By : Jon Szerlag
TO MAKE CHANGE, YOU DON’T ALWAYS HAVE TO SEE IMMEDIATE RESULTS. Sometimes it’s opening peoples’ eyes and minds to a thought, an idea. That is what one local Ferndale resident did when she went for a walk one day in late August near the Wilson Park.
As construction at the site of the former Taft School began (see adjoining article), Shannon O’Brien, a resident of Ferndale for about 25 years and Ferndale Friends Circulation Manager, noticed trees that were marked to be cut down. Already feeling a little disheartened, she remembered taking her son when he was younger to the park, and how he would sit under the trees for shade.
Piece by piece (trees and nature) are disappearing,” O’Brien said. “When my son was in kindergarten, we would go to this park and it was great. I never thought about it at that time.”
While the city landscape has changed, O’Brien said cutting down these old trees which have stood for more than 100 years, and a philosophy of developing every inch of space, is not characteristic of the Ferndale she loves.
O’BRIEN WENT HOME WANTING TO DO SOMETHING to try and save the trees. Then she had an idea: She looked around for something to write on but all she could find was a brown paper bag. She made a quick sign that simply read, “SAVE ME! I am 150+ years old. I cannot be replaced. Please think about my bottom line, not just yours.” Then she marched down to the park and hung it on one of the trees.
Not thinking her brown paper bag sign would have much of an impact, she was surprised to find that within several days signatures started to show up on her sign, which stayed tied to the tree on the south side of the former campus. Before she knew it, there were more than 50 signatures on her sign, and the brown square with her words printed on it stayed until it was one of the last few trees standing.
While the trees were not spared, O’Brien’s spirits were lifted not only by the people who signed her statement, but also stepped up to try to save other trees throughout the city of Ferndale as others began posting similar signs. And her tiny campaign sparked a minor fury around town on social media, and led to articles in Oakland County Times and an interview with Channel 7 WXYZ News.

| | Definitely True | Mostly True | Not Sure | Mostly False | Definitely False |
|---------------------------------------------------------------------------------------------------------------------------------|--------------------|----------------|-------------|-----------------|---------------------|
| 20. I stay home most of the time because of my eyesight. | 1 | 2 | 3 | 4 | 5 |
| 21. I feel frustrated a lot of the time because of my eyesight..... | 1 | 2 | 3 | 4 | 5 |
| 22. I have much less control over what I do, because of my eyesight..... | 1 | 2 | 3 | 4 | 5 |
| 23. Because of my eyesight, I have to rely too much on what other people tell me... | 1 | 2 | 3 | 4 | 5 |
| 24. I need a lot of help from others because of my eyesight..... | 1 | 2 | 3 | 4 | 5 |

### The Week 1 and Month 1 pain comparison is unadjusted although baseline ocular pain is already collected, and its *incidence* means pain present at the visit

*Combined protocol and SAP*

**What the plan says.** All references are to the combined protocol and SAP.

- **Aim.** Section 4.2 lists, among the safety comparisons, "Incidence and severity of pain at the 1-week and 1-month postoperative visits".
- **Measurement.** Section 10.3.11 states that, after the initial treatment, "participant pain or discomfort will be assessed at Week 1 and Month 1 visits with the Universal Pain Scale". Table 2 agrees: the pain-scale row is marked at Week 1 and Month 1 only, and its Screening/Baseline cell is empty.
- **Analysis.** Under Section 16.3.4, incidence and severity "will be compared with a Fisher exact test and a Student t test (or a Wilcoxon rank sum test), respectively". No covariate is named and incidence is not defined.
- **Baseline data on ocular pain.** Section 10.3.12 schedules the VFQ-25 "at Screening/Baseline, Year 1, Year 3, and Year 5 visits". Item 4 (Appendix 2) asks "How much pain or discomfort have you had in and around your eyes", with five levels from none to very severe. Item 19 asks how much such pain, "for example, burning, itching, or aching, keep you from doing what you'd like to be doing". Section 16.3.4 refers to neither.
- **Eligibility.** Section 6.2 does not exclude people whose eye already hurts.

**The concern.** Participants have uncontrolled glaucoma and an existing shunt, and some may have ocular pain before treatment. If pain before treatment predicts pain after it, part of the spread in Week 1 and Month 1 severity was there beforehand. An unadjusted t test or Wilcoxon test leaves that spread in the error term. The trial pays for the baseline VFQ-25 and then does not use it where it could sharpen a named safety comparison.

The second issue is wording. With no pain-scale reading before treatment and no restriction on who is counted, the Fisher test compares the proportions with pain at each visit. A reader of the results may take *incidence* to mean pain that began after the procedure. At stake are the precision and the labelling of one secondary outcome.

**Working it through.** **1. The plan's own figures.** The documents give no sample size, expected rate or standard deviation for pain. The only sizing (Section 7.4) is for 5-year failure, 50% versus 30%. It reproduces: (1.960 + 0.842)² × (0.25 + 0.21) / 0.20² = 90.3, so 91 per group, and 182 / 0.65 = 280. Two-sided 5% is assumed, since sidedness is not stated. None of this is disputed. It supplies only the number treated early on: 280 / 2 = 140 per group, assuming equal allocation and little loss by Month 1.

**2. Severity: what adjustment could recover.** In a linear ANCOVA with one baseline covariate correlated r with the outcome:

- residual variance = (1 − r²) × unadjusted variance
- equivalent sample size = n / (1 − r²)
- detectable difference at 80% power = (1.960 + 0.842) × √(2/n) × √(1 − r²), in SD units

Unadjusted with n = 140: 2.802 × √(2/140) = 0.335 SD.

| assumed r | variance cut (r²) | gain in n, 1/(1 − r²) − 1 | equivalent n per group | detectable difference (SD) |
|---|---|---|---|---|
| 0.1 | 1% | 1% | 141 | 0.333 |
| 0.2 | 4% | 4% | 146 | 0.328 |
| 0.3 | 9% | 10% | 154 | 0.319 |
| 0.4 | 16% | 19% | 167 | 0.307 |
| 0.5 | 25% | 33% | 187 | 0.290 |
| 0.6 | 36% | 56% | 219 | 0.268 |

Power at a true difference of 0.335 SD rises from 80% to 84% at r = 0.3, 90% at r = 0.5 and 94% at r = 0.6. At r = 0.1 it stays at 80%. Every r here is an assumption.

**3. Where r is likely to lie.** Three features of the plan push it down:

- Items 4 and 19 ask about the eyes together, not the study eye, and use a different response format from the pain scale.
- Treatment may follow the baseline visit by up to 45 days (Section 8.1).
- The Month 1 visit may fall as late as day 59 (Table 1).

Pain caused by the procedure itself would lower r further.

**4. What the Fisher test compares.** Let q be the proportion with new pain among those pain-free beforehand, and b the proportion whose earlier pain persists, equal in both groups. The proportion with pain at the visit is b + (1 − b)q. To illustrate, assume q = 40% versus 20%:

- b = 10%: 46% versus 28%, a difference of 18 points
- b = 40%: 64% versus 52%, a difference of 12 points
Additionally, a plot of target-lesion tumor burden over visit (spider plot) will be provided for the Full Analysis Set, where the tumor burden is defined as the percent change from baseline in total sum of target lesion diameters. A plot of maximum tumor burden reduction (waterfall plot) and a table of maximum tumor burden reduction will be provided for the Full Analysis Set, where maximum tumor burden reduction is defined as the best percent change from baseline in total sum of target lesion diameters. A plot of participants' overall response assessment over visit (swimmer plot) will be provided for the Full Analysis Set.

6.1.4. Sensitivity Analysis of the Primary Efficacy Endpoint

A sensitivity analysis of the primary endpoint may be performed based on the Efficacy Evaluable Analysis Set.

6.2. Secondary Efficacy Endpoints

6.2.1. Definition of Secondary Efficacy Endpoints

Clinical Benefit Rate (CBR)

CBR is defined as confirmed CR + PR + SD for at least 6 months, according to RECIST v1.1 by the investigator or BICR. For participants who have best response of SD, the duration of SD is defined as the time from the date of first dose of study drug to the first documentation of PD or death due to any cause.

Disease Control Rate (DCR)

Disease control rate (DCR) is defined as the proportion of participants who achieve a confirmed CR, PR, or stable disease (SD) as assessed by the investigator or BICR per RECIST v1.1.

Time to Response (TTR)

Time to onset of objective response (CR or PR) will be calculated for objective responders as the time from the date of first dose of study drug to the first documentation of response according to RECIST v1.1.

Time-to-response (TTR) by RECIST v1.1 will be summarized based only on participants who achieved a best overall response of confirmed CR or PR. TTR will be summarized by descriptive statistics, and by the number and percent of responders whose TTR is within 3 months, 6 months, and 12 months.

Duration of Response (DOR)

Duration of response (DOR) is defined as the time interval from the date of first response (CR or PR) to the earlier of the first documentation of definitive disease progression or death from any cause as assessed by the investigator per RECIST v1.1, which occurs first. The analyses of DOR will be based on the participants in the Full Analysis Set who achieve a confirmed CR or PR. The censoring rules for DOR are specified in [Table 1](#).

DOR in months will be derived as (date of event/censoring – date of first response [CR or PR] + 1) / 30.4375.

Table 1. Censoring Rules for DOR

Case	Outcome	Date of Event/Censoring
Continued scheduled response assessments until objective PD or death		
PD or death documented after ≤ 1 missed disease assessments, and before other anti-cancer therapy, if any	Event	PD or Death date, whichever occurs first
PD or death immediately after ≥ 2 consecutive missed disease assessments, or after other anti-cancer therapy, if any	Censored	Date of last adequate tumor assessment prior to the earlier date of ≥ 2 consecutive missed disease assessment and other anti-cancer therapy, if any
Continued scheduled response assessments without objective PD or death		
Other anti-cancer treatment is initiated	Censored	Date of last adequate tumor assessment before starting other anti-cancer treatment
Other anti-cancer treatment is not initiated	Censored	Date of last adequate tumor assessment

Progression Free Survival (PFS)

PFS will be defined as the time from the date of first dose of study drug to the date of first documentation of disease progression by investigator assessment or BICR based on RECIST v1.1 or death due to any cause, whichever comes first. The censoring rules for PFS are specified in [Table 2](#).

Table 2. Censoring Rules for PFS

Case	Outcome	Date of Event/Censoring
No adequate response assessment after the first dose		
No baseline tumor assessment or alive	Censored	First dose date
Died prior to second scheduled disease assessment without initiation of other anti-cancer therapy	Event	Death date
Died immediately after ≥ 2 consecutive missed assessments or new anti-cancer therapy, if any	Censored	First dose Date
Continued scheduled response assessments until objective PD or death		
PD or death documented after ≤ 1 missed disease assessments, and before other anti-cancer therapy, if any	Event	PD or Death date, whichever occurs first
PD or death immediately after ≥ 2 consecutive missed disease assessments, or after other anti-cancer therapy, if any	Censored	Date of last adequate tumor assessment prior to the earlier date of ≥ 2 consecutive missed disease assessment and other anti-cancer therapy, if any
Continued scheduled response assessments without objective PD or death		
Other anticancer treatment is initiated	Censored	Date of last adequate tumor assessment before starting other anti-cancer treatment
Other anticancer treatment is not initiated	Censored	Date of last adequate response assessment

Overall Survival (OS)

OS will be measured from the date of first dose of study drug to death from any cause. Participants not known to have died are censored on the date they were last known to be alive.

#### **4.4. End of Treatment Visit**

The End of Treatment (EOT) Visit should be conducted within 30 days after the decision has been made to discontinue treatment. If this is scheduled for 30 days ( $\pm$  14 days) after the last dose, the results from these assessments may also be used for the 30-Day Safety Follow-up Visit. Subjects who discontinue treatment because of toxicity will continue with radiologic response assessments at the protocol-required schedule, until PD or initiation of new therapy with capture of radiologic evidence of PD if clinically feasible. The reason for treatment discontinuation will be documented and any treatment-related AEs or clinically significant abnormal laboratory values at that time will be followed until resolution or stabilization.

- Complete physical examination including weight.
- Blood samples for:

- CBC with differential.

When she went to where the tree once stood, after work as a caregiver, the tree was now only a stump. O’Brien went and counted the rings. 127 in total.
O’Brien does not know what will happen next, but her love for trees and finding a balance between development and preserving the rich and old natural habitat of the city will continue to be on her mind. She has reach-ed out to the developer and city officials, and if she can find others to help her she may start reaching out more in a grassroots effort.
While development, growth and progression will most likely continue in our city and others, O’Brien is becoming more hopeful that developers and City officials will be more conscious of the area’s natural habitat.
“My son said to me, ‘Do one thing different, and it will make a change,’” O’Brien said. “One small thing can make a difference: ask questions, ask for support or join an organization. I want to bring more consciousness and am thinking of reaching out to different organizations like the Historical Society to see if there is interest (in preserving nature in the city.
O’Brien is not discouraged by the trees at the park being cut down. The community’s input, signatures and surprising kindness has given her hope for Ferndale, and the surrounding area’s natural beauty and heritage.
“One of my friends said she loves what I am doing, and how I am doing it in a peaceful way,” O’Brien said.
“Where there is a will there is a way.”